New York Jets: The true culprit of the Sam Darnold era was…

New York Jets, Sam Darnold

Adam Gase is far from innocent, but he’s not the primary reason why the New York Jets’ Sam Darnold era didn’t work out.

There’s no use in crying about the past, especially when the prior affairs are only three weeks old. But social media’s stranglehold on society and the NFL stretching its news cycle from eight hours on Sunday to 365 days a year have seemingly done away with rationality.

If invitations to Canton were granted through 280 characters or less, for example, the construction of Sam Darnold’s bust would not only be underway but his 2021 season might have its own wing. It’s easy to see why Darnold’s modern endeavors have earned their share of headlines: he’s the quarterback of one of five undefeated NFL teams and his redemption story is compounded by the fact his former employers, the New York Jets, serve as a running gag amongst professional and amateur football comedians alike.

The Jets’ reunion with Darnold was crossed off of their bucket list on kickoff weekend. It’s way too early to fully grade the trade that sent Darnold to Charlotte, especially considering two of the metropolitan spoils garnered (second and fifth-round picks next spring) don’t even have names yet. Realistically, the Jets shouldn’t worry about Darnold again until 2025, the next scheduled meeting between Gang Green and Carolina.

Yet, the omnipotent nature of modern NFL football doesn’t allow the Jets a moment’s peace (Carolina’s nationally televised win over Houston on Thursday hasn’t helped stop the spread). The fact that Darnold is playing an active role in the Panthers’ success…he’s responsible for six of Carolina’s eight touchdowns while the Jets have scored two over their first three games under Zach Wilson’s offensive watch…is placing only a bigger spotlight on both Gang Green’s past, present, and future blueprints.

As their team continues to sputter sans Sam, Jets fans have sought a main villain, a living, breathing entity whom they can blame for their predicaments. Former head coach Adam Gase has been the primary target as Darnold joins a list of breakthrough stars that have flourished upon his departure (joining names like Ryan Tannehill, Jarvis Landry, and Laremy Tunsil).

Such fingering is misdirected.

The Jets’ modern struggles obviously do not fully exonerate Gase. Surely the post-Gase success list (which has also welcomed the fortunes of Gase’s collegiate and professional teams) isn’t a matter of coincidence and, traumatizing as this season has been so far, his weekly denials that he was fighting with the faces of the franchise haven’t been missed. Besides, the obvious suspect, as so many other murder mysteries have proven before, is more often than not the one who did the deed.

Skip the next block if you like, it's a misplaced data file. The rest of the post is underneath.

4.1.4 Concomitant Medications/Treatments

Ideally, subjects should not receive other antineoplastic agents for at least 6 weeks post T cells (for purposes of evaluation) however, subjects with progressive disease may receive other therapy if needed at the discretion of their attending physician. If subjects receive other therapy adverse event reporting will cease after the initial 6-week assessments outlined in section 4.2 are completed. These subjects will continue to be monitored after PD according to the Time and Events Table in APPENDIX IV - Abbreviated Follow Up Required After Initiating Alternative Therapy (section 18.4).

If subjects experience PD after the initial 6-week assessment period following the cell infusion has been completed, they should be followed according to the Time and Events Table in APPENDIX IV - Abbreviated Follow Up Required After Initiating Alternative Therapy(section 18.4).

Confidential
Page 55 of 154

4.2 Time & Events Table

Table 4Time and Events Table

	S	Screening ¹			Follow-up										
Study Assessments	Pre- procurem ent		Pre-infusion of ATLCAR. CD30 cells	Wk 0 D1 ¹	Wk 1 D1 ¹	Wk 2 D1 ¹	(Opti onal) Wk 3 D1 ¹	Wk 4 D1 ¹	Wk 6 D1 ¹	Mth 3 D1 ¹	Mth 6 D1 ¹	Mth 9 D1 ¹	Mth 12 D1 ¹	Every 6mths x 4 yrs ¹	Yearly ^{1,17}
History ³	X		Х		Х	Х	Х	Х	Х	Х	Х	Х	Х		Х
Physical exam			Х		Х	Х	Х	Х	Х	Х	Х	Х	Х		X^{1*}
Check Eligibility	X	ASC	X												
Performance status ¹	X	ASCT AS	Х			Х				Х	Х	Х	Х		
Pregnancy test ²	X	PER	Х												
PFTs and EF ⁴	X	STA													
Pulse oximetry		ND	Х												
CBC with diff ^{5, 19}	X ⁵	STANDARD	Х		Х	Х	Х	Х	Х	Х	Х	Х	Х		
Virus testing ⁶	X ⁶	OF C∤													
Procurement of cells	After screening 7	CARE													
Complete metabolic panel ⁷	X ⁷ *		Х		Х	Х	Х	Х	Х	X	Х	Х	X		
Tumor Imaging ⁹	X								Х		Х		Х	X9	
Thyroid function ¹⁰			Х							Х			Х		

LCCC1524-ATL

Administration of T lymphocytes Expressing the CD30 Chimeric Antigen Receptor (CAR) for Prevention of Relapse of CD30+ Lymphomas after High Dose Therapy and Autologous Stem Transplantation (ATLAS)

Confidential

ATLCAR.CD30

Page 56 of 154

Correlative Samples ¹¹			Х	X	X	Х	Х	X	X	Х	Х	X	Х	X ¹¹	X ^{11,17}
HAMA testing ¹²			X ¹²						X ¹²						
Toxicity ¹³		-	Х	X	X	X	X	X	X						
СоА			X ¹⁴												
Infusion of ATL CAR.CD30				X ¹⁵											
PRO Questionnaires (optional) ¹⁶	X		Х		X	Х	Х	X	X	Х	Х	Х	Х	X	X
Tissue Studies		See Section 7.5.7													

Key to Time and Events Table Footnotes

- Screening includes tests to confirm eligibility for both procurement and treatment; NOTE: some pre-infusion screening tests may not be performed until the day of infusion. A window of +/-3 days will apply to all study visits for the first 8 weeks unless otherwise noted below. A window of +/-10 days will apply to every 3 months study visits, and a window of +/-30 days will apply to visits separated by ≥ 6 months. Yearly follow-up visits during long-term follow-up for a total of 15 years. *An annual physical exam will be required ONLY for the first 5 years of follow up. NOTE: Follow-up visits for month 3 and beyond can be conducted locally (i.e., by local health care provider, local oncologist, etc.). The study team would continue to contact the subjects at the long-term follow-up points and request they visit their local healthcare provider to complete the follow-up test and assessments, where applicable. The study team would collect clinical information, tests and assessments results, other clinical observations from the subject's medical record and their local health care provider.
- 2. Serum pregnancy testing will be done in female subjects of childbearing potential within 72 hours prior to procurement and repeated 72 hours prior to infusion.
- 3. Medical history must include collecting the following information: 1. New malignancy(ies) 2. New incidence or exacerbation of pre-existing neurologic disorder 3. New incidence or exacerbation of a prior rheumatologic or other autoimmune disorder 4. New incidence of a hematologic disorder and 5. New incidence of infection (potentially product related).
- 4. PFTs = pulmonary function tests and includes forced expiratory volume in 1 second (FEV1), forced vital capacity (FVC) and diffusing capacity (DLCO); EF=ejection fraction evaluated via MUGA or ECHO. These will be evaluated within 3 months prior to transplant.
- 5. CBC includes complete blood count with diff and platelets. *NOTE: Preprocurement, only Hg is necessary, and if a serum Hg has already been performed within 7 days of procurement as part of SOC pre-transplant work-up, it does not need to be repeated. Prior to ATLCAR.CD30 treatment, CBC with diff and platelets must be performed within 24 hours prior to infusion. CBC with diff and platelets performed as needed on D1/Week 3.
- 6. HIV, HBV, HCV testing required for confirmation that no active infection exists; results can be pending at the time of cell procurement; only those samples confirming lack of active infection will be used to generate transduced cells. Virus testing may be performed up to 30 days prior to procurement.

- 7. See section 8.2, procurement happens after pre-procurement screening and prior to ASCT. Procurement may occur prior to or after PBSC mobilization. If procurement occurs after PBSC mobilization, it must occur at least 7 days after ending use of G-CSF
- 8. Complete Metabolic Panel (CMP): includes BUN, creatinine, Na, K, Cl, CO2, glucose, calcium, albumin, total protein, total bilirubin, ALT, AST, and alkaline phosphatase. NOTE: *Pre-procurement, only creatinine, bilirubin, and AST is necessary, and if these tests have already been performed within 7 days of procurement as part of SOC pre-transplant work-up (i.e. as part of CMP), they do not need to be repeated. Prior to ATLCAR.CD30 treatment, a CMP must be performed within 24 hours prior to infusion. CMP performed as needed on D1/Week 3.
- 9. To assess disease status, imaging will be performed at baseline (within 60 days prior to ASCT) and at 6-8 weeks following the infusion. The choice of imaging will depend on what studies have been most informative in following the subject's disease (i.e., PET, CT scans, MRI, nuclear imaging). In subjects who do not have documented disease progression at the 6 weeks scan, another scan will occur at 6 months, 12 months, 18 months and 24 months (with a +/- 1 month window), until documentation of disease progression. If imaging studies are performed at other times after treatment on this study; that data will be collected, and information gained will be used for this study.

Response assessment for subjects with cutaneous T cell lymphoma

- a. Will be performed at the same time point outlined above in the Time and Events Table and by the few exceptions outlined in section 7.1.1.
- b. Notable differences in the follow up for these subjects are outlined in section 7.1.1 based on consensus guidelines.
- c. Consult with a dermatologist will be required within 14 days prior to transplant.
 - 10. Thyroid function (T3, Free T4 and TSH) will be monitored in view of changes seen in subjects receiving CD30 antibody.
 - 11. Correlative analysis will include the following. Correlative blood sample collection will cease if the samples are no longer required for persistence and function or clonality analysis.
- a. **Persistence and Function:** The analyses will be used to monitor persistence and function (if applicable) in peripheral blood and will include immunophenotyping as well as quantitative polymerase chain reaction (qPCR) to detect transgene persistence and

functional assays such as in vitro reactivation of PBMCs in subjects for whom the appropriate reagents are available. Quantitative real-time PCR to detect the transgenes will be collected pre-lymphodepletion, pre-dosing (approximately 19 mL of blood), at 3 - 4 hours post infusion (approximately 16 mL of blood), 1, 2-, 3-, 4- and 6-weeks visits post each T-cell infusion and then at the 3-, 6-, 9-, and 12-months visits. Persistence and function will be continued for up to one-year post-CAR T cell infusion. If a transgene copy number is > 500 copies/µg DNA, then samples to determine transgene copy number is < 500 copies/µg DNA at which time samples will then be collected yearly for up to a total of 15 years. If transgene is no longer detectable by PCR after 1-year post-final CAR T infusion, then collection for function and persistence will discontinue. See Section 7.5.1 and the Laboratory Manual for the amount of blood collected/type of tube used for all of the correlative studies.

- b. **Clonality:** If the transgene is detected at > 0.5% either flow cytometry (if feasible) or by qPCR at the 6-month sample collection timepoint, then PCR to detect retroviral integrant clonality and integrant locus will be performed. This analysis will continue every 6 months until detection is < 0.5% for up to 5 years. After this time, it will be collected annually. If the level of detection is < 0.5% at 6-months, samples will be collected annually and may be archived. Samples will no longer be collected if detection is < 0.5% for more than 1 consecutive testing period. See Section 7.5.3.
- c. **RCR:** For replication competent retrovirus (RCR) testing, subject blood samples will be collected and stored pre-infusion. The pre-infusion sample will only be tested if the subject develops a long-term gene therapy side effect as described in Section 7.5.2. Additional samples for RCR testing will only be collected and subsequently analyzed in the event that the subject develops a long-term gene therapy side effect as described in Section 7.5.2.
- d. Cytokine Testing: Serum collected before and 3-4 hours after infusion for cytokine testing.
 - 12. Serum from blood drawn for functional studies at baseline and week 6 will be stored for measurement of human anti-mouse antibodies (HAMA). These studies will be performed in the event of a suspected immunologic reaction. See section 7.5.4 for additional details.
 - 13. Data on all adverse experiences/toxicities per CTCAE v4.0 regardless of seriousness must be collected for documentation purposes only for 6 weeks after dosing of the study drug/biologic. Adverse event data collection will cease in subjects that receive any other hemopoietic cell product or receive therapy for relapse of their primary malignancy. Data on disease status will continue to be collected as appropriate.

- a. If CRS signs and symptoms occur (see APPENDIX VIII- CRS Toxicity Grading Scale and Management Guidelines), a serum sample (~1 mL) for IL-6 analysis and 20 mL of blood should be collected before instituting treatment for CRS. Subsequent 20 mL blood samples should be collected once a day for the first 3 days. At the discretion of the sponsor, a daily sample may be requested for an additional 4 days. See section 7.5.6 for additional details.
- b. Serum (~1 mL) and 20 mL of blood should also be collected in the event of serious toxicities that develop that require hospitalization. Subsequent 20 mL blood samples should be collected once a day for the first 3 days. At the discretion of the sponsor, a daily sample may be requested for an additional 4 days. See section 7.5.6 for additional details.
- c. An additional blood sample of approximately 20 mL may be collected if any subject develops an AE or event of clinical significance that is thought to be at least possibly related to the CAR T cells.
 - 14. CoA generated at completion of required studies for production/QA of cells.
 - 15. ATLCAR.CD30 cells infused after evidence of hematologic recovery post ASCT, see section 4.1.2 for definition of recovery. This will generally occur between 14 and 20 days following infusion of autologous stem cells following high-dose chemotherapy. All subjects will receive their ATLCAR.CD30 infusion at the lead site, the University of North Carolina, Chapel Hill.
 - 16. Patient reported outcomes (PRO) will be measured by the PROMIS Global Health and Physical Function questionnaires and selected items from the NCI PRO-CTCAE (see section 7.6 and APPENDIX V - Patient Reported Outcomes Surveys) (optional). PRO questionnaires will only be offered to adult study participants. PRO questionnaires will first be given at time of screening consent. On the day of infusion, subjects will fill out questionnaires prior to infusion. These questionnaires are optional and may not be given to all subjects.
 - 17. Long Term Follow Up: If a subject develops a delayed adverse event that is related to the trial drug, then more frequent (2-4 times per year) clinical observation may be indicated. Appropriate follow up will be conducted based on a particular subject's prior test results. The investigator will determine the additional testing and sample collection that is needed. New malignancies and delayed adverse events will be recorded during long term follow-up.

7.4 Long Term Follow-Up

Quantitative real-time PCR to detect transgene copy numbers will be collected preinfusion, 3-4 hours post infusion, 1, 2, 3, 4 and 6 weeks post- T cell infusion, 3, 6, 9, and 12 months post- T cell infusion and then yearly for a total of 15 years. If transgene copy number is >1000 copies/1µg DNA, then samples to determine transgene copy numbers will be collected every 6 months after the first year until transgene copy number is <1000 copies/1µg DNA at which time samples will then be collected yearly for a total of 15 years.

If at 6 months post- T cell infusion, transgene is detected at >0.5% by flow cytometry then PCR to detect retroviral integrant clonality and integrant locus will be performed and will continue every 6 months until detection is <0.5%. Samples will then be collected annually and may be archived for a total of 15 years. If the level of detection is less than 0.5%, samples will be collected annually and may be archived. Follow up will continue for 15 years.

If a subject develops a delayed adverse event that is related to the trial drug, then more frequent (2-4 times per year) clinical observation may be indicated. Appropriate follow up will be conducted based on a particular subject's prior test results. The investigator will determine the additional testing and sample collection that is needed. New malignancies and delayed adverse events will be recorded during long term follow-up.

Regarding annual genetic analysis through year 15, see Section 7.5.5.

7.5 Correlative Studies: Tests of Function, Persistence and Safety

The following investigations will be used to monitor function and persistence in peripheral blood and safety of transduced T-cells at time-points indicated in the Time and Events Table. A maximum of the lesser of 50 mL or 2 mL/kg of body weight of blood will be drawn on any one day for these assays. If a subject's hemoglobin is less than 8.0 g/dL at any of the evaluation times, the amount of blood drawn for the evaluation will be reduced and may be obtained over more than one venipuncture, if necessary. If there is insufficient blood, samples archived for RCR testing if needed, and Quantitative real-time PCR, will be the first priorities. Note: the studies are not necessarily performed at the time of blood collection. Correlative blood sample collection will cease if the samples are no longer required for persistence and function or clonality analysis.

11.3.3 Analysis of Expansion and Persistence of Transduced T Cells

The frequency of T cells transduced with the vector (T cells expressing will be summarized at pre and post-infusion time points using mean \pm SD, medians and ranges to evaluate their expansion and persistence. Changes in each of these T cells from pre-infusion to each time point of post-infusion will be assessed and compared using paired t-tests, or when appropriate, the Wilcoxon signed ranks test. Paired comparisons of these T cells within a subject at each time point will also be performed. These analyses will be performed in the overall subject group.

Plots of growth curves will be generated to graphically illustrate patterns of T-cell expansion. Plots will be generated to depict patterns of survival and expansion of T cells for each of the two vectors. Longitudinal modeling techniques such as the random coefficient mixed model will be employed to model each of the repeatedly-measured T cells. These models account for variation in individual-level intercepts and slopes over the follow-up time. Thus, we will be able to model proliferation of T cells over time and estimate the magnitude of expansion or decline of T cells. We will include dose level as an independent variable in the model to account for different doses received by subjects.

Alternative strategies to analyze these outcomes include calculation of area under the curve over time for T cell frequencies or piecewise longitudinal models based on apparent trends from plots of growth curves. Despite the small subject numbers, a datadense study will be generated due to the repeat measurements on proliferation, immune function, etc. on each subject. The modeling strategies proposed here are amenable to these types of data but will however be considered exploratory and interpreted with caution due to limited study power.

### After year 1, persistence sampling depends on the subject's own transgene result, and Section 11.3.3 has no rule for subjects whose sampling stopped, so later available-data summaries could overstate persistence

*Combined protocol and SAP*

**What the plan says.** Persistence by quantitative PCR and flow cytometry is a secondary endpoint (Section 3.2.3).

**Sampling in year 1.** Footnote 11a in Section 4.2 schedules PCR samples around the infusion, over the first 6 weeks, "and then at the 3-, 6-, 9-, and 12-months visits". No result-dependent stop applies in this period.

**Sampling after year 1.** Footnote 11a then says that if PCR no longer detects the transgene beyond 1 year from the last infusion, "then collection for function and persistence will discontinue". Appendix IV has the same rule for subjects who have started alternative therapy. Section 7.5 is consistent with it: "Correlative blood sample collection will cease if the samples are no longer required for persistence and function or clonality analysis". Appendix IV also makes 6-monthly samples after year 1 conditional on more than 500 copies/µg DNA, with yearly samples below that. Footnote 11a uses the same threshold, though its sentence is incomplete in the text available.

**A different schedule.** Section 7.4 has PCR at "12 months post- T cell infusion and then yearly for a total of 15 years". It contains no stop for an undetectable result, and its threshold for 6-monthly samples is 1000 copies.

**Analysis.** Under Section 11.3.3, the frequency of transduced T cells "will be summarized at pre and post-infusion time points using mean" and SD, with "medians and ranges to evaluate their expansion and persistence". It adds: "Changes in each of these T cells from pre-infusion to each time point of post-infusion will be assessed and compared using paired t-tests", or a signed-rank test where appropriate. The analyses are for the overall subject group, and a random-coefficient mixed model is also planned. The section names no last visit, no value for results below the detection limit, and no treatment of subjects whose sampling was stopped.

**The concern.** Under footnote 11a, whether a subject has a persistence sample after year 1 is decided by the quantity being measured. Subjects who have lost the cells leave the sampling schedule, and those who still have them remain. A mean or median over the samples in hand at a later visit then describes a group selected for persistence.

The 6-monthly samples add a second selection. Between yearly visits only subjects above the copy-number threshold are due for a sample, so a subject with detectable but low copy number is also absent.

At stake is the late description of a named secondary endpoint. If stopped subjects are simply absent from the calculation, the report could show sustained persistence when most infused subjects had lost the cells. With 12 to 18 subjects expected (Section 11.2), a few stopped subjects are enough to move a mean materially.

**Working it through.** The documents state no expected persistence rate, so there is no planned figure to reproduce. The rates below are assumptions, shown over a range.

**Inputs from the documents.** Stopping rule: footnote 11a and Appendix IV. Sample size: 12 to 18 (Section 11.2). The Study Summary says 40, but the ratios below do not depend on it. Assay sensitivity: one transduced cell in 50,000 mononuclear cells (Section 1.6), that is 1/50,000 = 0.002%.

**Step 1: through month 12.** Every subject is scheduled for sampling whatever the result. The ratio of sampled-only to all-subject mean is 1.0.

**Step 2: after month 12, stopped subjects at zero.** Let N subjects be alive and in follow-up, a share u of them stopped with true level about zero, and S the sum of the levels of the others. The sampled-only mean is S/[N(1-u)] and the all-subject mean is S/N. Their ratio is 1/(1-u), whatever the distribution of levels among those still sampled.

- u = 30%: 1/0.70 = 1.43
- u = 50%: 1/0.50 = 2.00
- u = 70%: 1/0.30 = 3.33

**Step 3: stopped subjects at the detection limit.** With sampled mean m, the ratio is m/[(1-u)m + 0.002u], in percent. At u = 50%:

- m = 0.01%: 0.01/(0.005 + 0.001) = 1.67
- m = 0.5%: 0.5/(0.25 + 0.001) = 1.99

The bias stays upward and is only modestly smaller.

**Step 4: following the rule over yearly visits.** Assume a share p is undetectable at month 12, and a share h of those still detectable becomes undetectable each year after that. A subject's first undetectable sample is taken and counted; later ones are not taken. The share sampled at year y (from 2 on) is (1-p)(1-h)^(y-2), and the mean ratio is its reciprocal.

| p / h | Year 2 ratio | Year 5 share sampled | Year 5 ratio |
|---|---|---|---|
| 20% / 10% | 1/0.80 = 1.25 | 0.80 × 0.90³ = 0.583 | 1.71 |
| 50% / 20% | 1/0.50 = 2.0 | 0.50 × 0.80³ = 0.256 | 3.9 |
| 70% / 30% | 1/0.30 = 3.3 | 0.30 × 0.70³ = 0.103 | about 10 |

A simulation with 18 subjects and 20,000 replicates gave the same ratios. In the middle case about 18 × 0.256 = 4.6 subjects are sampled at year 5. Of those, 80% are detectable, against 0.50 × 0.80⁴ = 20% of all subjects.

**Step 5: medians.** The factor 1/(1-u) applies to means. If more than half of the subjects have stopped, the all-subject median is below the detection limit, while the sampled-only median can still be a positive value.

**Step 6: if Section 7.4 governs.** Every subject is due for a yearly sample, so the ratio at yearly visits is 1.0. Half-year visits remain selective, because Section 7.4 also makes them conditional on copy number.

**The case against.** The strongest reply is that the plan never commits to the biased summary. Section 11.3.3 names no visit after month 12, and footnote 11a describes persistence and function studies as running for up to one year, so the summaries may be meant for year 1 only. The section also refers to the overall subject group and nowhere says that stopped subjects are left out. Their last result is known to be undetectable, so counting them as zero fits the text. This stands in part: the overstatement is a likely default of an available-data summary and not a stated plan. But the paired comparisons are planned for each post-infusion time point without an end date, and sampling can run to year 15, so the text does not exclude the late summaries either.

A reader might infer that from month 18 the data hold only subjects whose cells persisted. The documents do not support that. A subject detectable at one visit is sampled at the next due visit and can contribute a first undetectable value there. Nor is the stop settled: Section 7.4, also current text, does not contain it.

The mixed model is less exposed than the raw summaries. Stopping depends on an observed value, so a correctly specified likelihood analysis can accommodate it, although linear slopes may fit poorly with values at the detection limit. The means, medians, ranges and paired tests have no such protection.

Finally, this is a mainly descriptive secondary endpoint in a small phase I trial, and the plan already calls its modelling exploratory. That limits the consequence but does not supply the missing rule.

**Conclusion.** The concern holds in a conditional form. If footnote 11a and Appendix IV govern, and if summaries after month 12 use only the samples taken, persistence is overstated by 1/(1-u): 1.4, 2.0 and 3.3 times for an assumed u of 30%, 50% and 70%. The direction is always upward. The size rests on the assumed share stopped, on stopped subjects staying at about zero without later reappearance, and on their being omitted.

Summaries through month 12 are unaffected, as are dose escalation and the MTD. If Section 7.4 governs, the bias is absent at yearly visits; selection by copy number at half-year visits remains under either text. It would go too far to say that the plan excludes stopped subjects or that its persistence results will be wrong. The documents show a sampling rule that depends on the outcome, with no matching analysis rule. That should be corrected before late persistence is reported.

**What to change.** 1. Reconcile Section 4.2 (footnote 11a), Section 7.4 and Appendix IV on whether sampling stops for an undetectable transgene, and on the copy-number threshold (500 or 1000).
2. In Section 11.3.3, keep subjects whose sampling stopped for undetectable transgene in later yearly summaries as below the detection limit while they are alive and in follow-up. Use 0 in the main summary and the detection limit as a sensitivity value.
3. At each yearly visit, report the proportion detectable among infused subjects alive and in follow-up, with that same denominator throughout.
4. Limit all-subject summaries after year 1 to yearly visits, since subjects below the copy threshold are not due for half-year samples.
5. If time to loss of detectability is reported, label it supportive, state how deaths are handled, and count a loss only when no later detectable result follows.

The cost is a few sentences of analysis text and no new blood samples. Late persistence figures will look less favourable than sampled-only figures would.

Gase will require some extra supervision when he inevitably gets yet another NFL job (because the modern NFL loves, if anything, coaching retreads), but he’s shielding the real culprit: it was ex-general manager Mike Maccagnan, in the front office, with a misguided sense of roster management.

 Mandatory Credit: Trevor Ruszkowski-USA TODAY Sports

The jury is still out on Maccagnan’s successor Joe Douglas, especially with the poor early returns of the Wilson/Robert Saleh era. But one thing Saleh knew what Maccagnan was doing wasn’t working: as of Sunday’s Week 3 contest (a garish 26-0 loss in Denver), only three players from Maccagnan’s last contest as the metropolitan decision-maker (Foley Fatukasi, Marcus Maye, Nathan Shepherd) remain on the modern roster. Half of Maccagnan’s ill-fated final class (in the ensuing 2019 draft) is already gone.

Douglas’ pruge of the Maccagnan is a microcosm of what Darnold had to deal with. The Maccagnan era was one of negligence and ill-advised splashes, one that tried to cover inefficiencies at the supposedly “boring” positions with high-profile signings.

From the get-go, Darold was mostly left to fend for himself. Maccagnan’s strategy seemed to be an incomplete cause-and-effect chart whose profits and yields relied on Darnold becoming an MVP candidate. The offensive cabinets assembled by Maccagnan consisted of the aforementioned big-ticket free agents equally saddled with big baggage (Le’Veon Bell) and that was just the beginning of the team’s issues.

In his all-too-brief time as the Jets’ thrower, Darnold was also stuck with first-round washouts (Breshad Perriman), former stars past their prime (Demaryius Thomas, Frank Gore), flash-in-the-pan breakthrough candidates that wilted under a brighter spotlight (Chris Herndon, Quincy Enunwa), and undeveloped projects that either didn’t work out (Terrelle Pryor, Jermaine Kearse) or remain a work in progress (Braxton Berrios, Denzel Mims).

All the while, Maccagnan almost completely ignored construction of the wall in front of Darnold. Save for some desperate moves late in his tenure…the ill-fated trade for Kelechi Osemele and drafting Chuma Edoga in the third round of his final draft…Maccagnan opted to go with blockers made of inconsistent one-year failed fixes. Darnold, for example, worked with three different primary centers (Spencer Long, Jonotthan Harrison, and Connor McGovern), an inconsistency set forth by Maccagnan’s failure to find a long-term solution.